This has been an interesting week for me–both positive and negative. I wanted to end this week of blogging by writing about a disconcerting incident that raises some basic questions about how we treat each other.

I put a query out on FB last week looking for photo projects about health issues in NYC. I had been wondering what people were shooting in NY, since I had seen health-related stories in other places. The curiosity came out of a talk I had with someone. I’ve seen some personal projects, but I was curious about the larger health issues that affect so many people here. I’ve also been wondering why photographers often think they need to go somewhere else to shoot documentary projects, instead of finding them in their own back yard.

One page on FB immediately started asking me what I was going to pay, what kind of license this was for, etc. I kept saying I was just asking, but the thread took on a life of its own, which is so common on FB.  After a while of trying to tell people I was just curious, I deleted the post. However, that didn’t stop people from attacking me as being just another person trying to rip off photographers and get work for free.

It’s reasonable to have believed I was among people who know and respect me, since it is an invite-only page. Most of my time is spent advocating for and helping photographers. But the amount of anger, paranoia and bitterness I encountered really threw me for a loop. It’s too bad that there are photographers who are so angry that they lash out, assuming that everyone has bad intentions.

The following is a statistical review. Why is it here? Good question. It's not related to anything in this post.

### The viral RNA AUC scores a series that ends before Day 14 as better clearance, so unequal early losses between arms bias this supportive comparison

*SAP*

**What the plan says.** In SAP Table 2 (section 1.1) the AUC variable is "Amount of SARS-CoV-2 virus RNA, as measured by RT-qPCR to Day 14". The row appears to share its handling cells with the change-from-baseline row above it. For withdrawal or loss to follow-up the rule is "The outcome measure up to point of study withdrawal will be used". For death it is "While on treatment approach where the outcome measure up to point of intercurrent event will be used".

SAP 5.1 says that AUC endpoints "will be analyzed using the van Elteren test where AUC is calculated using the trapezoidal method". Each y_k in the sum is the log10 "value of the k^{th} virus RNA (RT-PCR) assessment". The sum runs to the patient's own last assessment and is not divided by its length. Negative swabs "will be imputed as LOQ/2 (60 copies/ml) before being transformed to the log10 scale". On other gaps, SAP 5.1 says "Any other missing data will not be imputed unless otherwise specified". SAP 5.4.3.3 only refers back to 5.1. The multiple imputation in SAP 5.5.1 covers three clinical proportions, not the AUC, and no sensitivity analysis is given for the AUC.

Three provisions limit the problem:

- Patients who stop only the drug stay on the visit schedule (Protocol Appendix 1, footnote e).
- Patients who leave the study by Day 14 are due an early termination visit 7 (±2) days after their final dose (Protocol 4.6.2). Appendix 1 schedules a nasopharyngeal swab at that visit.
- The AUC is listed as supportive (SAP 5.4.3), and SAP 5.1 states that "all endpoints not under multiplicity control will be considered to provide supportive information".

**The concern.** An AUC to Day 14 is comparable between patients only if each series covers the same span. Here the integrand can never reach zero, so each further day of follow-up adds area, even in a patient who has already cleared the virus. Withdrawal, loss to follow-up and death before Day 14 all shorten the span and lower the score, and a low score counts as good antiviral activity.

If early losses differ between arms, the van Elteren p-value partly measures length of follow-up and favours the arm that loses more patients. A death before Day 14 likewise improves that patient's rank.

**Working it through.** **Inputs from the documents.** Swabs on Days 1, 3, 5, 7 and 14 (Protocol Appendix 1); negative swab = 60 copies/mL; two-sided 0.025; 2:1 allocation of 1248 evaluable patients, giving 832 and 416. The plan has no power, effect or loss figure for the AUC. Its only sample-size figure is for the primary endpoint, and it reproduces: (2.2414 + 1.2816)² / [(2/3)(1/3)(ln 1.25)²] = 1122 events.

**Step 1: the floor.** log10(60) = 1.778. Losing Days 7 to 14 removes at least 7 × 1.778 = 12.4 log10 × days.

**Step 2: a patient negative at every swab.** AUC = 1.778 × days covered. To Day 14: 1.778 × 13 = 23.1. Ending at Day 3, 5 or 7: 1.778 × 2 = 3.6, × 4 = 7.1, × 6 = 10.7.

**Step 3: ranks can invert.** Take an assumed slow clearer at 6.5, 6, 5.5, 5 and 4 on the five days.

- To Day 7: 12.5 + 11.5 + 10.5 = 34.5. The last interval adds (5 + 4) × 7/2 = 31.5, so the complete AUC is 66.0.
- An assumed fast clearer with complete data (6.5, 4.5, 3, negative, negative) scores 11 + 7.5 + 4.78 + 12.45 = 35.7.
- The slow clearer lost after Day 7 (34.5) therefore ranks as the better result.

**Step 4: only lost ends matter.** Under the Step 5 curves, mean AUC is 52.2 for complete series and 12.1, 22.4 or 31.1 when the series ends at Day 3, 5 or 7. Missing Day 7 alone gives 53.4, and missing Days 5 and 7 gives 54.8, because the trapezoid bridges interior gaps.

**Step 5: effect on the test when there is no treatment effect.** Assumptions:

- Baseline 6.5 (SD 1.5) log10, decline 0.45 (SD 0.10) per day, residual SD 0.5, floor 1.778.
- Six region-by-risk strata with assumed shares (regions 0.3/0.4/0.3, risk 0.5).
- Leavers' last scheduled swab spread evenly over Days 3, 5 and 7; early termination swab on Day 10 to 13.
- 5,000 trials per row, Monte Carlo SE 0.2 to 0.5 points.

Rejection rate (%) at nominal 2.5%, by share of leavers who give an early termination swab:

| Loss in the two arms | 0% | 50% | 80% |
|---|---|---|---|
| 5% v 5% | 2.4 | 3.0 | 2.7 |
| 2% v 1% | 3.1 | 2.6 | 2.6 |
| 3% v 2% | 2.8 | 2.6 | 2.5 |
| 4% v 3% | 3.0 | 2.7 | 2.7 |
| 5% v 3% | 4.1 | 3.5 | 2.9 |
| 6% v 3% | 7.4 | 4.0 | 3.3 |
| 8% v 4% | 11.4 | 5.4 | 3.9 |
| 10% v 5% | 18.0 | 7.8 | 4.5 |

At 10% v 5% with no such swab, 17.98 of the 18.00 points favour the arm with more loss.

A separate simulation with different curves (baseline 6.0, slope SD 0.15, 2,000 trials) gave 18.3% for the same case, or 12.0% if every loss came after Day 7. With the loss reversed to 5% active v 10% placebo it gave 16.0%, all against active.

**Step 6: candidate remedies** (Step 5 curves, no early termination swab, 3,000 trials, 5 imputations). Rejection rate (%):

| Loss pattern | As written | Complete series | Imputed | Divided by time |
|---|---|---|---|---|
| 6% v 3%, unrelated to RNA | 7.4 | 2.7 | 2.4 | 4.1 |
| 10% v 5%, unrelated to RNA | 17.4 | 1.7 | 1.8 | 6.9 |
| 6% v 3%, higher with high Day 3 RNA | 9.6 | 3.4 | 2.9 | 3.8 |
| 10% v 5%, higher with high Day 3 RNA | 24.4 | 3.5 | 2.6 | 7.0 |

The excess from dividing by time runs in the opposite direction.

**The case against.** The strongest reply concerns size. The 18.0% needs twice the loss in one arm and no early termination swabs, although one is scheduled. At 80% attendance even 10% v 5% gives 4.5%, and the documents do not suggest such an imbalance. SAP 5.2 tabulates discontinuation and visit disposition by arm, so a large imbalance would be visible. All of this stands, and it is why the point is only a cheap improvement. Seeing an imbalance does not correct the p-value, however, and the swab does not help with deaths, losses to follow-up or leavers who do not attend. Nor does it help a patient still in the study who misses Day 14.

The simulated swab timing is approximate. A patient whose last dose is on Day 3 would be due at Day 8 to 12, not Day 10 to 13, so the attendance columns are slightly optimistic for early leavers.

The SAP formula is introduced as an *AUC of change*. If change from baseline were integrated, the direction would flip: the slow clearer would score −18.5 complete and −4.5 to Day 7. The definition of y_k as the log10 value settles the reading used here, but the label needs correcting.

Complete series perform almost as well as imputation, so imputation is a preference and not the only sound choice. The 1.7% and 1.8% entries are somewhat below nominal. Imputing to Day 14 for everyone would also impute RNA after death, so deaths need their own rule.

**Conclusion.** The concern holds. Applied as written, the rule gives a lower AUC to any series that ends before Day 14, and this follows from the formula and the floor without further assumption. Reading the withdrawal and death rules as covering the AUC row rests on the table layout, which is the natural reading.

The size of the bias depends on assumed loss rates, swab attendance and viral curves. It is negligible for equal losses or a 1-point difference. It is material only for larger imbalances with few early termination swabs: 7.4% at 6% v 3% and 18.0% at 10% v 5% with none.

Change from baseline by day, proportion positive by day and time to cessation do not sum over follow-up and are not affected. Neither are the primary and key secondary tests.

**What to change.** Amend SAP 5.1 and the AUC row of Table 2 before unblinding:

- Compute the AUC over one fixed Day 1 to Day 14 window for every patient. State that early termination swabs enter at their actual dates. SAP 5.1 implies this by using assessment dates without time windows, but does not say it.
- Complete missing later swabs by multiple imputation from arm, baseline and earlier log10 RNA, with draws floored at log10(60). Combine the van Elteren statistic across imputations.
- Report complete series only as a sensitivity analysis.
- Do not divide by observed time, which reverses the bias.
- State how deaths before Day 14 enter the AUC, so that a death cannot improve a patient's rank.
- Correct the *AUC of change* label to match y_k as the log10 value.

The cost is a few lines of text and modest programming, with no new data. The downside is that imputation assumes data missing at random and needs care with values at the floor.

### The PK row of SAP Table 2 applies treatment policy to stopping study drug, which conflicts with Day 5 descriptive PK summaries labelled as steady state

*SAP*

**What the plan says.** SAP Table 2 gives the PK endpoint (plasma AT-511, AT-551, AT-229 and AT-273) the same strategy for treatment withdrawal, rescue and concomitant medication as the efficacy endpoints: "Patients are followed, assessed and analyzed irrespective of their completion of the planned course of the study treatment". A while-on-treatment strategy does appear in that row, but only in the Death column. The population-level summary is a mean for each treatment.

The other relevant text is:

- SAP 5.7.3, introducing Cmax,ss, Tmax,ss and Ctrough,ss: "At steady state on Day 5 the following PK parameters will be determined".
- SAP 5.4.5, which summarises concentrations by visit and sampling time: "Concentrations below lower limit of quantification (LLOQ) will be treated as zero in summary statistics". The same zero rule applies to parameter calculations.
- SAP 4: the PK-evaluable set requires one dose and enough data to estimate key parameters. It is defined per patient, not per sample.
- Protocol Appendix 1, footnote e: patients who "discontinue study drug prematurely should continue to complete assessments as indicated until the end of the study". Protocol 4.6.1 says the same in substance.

I no longer care to engage on this, but I am left with this: If people can’t ask questions of photographers anymore without being accused of working against them, and if others are jumping on to condemn the questioner, where are we at?  Why would anyone want to work with people who are so negative and defensive?

We need to remember to treat everyone with respect. Besides, you really can’t afford to alienate people in this industry if you expect to work in it.